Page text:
I must admit that I am probably considered a late adopter of QR (quick response) codes within the advertising, marketing and public relations professional arena. While I have been an owner of a smartphone
for several years, it wasn’t until recently that I downloaded an application onto my smartphone to read QR codes.
What I discovered about QR codes, from my personal experience, and to borrow a line from Shakespeare is that they are “much ado about nothing.”
There are some real problems with scanning a QR code with a smartphone and getting valuable feedback or in some cases getting feedback at all. As a consumer, I prefer to shop in large discount stores such as Costco, Sam’s Club, Target and Walmart. Often times, the reception I get within these large ‘warehouse’ stores is poor if existent at all. Therefore, the QR code means little to my shopping experience within these walls.
Freeway billboards often have a QR code in the advertisement. I have never been quick enough to complete a scan as I flash by a billboard. Plus, I like to keep my eyes on the road when I am driving so scanning a QR code from the
freeway is not a priority.
Then I have received a QR code within a text advertising message or e-newsletter on my smartphone. Hmmm? How is my smartphone supposed to read that code?
Having read that QR codes have been overwhelming adopted by various European markets, as well as Japan and South Korea, I thought I’d read some solid research on the topic.
I downloaded Russell Herder’s* findings on a research project they published in August, 2011 titled: The QR Question, Are QR Codes an effective marking tool for engaging customers?
Noted within the paper is that QR codes have actually been around since 1994. QR codes were created in Japan by a subsidiary of Toyota and were originally designed to track auto parts. No wonder Japan has a high usage rate of QR codes within the consumer market. Their use of QR codes has been evolving for seventeen years.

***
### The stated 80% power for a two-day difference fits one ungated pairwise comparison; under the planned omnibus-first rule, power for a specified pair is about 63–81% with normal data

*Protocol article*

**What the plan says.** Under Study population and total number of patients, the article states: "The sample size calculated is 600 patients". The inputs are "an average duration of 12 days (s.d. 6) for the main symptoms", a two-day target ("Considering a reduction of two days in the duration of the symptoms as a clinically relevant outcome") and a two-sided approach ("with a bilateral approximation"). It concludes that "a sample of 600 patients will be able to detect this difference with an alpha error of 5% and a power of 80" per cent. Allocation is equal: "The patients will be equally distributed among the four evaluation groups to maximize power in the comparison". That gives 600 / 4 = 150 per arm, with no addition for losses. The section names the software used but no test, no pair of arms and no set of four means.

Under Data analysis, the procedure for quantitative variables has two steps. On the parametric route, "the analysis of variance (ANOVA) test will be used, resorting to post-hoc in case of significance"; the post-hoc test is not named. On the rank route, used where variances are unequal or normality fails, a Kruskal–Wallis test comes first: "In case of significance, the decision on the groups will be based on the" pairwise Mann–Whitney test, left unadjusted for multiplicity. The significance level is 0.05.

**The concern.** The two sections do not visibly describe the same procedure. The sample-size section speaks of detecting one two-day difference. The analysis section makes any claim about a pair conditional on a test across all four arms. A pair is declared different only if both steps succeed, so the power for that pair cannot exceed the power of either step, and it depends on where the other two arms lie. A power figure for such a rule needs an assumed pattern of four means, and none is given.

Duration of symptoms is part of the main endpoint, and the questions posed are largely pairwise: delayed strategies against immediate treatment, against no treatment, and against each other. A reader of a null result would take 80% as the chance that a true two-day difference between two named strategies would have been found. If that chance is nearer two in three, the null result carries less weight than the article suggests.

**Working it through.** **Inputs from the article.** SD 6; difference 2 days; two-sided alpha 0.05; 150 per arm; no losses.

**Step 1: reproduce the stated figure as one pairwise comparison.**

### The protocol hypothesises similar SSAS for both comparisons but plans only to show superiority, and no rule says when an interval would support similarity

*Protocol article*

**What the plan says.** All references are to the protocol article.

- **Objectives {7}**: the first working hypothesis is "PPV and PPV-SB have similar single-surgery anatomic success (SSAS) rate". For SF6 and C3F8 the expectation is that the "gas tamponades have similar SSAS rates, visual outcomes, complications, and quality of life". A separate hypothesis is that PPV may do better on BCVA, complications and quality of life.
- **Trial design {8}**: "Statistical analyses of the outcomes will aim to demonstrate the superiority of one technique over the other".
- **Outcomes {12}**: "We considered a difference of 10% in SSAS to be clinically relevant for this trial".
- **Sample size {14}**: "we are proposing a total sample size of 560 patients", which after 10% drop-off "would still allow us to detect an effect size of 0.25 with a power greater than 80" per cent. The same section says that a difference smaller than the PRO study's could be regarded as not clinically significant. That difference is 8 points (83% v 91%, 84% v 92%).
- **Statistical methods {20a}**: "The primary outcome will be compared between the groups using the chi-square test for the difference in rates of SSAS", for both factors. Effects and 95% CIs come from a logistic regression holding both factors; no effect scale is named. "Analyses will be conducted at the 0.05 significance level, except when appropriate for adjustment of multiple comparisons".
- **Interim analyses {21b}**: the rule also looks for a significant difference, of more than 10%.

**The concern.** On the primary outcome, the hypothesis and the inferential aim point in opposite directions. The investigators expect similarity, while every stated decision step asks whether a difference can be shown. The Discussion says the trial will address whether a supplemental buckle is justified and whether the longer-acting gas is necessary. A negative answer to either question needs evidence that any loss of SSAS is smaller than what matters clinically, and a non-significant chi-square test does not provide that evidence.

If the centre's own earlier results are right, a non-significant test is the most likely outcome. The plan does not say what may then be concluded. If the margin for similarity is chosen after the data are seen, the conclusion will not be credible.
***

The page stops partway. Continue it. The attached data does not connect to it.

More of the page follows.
Some of their key findings include (and I quote the paper):
- “A surprising number of consumers demonstrate a significant lack of understanding as to what QR codes are and how they work.”
- “Seventy-two percent of consumers say they have seen a QR codes, yet nearly three in 10 do not know what it is. Further, nearly one in five people who regularly go online via their mobile phone do not know what a QR code is.”
- “Nearly four in five of those who have scanned a QR code have done so more than once. Perhaps more importantly, however, only 31 percent report that what they receive in return is worth their time.”
These finding support my personal experience with QR codes. That is certainly not to say that QR codes are going to have a very short life span within the U.S. marketing and advertising world. But it does seem obvious that if QR codes are going to find a solid and long-lasting spot within the advertising and marketing world, then the information provided by the QR code must have high value to the consumer.
*Russell Herder is a twenty-eight year old creative, strategic and research marketing firm based in Minneapolis, Minnesota. The report The QR Question, Are QR codes an effective marketing tool for engaging customers? is part of their Thought Leader series.